Julie Hall, The Estate Lady®, is the foremost national expert on personal property in estates, including liquidating, advising, and appraising. http://www.TheEstateLady.com  She is also the Director of American Society of Estate Liquidators®, the national educational and resource organization for estate liquidation. http://www.aselonline.com.

No part of The Estate Lady® blogs, whole or partial, may be used without Julie Hall’s written consent.  Email her at julie@theestatelady.com.

 

Unthinkable, Unethical, Unlawful ~ Good Grief!

Most professionals that work within the estate industry hear and see things that defy logic and make our hair stand straight on end.  This story is one of them.

Imagine your sibling is very ill, in the process of passing away in hospice.  Most of us would be doing all we can for our family, the children, the spouse, being present and offering support in any way to ease the pain they are going through.  Most of us would also be spending those last precious moments together with the loved sibling.  That is what family is for.

But some families think of other things that wouldn’t even enter into our minds.  While the ill sibling is unresponsive in a coma, a sibling helps themselves to not only their jewelry and silver, but their credit cards taken straight from their purse.  Worse, yet, they USED the credit cards throughout the last week of the sibling’s life and even after they had passed away.  Does anyone out there have the right words to describe this, because I am so appalled, I cannot print what I would really like to say?

I believe it is unlawful to use someone else’s credit cards and certainly unlawful after their death, if you are not named on the account.  Everything can be tracked these days.  They always find the culprit right down to getting receipts, video recorded at the store, etc.  So I ask a question that my mind is not capable of understanding:  WHY would anyone do this when life is hanging by a thread and all they can think of is stuff?  Unethical, YES.  Unthinkable, YES.  I cannot even wrap my head around it.

Shoes, purses, jewelry, and all the silver or gold in the world doesn’t mean a thing when a loved one dies.  It doesn’t mean a thing when we die.  They are just pretty things that we use for awhile.  They take up space and take money out of our accounts.  But seriously?  On a deathbed?

What is becoming of our world?  Are there people out there so devoid of compassion or kindness that they fill their void doing things that are unthinkable?  I’ve seen cases like this in the past, but they happen more frequently and it is most disconcerting to witness.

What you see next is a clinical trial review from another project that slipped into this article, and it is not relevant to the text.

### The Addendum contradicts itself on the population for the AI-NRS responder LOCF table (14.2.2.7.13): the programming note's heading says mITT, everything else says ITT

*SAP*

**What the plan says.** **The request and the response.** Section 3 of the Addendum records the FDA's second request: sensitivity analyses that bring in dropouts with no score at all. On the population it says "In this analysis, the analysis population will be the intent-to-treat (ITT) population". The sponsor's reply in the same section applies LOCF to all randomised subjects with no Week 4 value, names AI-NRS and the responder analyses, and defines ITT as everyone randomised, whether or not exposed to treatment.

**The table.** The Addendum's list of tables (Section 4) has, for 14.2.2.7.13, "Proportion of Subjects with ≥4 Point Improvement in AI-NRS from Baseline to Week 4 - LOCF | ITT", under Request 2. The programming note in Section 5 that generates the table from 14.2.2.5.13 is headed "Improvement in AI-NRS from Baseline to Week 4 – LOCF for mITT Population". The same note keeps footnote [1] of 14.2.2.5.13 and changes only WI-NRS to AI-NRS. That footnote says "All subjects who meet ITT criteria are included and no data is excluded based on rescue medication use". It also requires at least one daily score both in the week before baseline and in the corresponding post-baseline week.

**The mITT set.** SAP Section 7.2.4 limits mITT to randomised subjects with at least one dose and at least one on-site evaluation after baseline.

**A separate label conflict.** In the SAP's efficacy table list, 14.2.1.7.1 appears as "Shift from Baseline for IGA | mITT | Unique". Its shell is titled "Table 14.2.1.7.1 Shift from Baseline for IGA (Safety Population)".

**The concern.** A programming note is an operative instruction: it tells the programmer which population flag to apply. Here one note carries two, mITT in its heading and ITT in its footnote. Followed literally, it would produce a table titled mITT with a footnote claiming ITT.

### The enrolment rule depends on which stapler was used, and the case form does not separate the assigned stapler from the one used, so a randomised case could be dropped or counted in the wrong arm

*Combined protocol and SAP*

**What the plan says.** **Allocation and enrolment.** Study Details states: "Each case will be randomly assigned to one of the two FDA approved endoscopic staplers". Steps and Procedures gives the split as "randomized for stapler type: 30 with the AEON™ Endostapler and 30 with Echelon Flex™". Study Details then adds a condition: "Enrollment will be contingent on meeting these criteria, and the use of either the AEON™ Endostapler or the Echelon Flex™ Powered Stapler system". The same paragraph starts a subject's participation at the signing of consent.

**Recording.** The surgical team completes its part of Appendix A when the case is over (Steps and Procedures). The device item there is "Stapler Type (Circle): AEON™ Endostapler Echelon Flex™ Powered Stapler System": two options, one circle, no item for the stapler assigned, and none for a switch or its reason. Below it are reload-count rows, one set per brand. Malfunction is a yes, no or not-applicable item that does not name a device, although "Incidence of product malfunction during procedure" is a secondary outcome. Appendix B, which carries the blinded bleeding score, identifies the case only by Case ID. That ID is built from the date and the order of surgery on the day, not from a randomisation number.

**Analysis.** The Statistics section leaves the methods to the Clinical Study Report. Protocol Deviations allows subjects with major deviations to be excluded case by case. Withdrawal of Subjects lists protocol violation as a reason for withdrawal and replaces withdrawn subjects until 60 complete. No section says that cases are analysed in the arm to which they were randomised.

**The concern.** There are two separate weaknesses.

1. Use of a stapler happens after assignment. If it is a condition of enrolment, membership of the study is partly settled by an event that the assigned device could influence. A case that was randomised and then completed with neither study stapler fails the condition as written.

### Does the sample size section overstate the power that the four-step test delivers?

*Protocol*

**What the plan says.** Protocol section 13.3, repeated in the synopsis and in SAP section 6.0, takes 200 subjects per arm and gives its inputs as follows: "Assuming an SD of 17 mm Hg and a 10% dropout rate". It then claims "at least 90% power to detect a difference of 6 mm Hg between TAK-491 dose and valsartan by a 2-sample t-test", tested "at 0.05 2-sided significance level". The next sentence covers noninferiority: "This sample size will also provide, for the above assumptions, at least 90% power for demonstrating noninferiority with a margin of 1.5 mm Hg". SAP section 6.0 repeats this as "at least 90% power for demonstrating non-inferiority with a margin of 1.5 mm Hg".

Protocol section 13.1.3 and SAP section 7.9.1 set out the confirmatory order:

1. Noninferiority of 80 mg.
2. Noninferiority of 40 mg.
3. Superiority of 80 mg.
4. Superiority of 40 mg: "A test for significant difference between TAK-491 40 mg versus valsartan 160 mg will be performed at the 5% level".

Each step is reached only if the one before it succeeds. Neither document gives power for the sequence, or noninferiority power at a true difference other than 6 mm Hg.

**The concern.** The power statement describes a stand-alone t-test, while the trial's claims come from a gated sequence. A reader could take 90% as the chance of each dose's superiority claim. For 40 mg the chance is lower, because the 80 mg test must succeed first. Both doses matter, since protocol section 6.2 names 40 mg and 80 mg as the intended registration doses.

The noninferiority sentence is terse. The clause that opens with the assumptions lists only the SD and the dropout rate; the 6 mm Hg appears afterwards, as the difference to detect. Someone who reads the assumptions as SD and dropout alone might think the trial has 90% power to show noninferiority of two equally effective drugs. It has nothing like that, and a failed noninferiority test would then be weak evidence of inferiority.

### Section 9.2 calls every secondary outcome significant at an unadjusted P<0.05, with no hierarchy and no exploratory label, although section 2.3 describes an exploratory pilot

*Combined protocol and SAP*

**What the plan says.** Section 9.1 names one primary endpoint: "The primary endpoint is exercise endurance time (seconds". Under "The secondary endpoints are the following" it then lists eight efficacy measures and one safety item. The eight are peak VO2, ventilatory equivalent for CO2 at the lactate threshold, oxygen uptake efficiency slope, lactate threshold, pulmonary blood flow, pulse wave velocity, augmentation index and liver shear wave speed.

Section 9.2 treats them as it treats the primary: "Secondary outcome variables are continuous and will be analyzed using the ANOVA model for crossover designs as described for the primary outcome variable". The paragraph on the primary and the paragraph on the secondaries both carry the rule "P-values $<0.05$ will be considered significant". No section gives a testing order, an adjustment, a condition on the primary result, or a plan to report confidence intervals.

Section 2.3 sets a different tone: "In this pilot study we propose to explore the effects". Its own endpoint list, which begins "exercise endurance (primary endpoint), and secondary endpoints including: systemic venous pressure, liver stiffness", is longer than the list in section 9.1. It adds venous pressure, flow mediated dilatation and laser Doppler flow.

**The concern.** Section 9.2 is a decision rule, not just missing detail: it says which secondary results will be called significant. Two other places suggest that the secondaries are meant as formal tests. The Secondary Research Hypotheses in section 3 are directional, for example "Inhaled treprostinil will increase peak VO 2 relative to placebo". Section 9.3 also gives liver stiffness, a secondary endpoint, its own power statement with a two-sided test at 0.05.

Yet another reason to have a plan in place, tell those closest to you what you want, and back it up with legal documents.  If there are those you don’t trust, let those that you do trust know this too.

Maybe the best investment we can make is a safe in our homes, offering the combination to only your executor or in sealed documents to be opened upon your passing.  Gift items while you are still living.  Have your power of attorney gather all personal possessions (such as your wallet) and secure them until such a time as legal affairs are sorted out.

I’m still shaking my head in disbelief!

©2016 The Estate Lady®

Julie Hall, The Estate Lady®, is the foremost national expert on personal property in estates, including liquidating, advising, and appraising. http://www.TheEstateLady.com  She is also the Director of American Society of Estate Liquidators®, the national educational and resource organization for estate liquidation. http://www.aselonline.com.

No part of The Estate Lady® blogs, whole or partial, may be used without Julie Hall’s written consent.  Email her at Julie@TheEstateLady.com

Published in: on April 21, 2016 at 9:59 am  Comments (4)  
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10 Estate Behavior Commands

With great reverence for God’s 10 commandments, here are the basic rules which should be followed in any and every estate situation.  Often, we aren’t thinking clearly in the middle of the estate settlement and distribution process.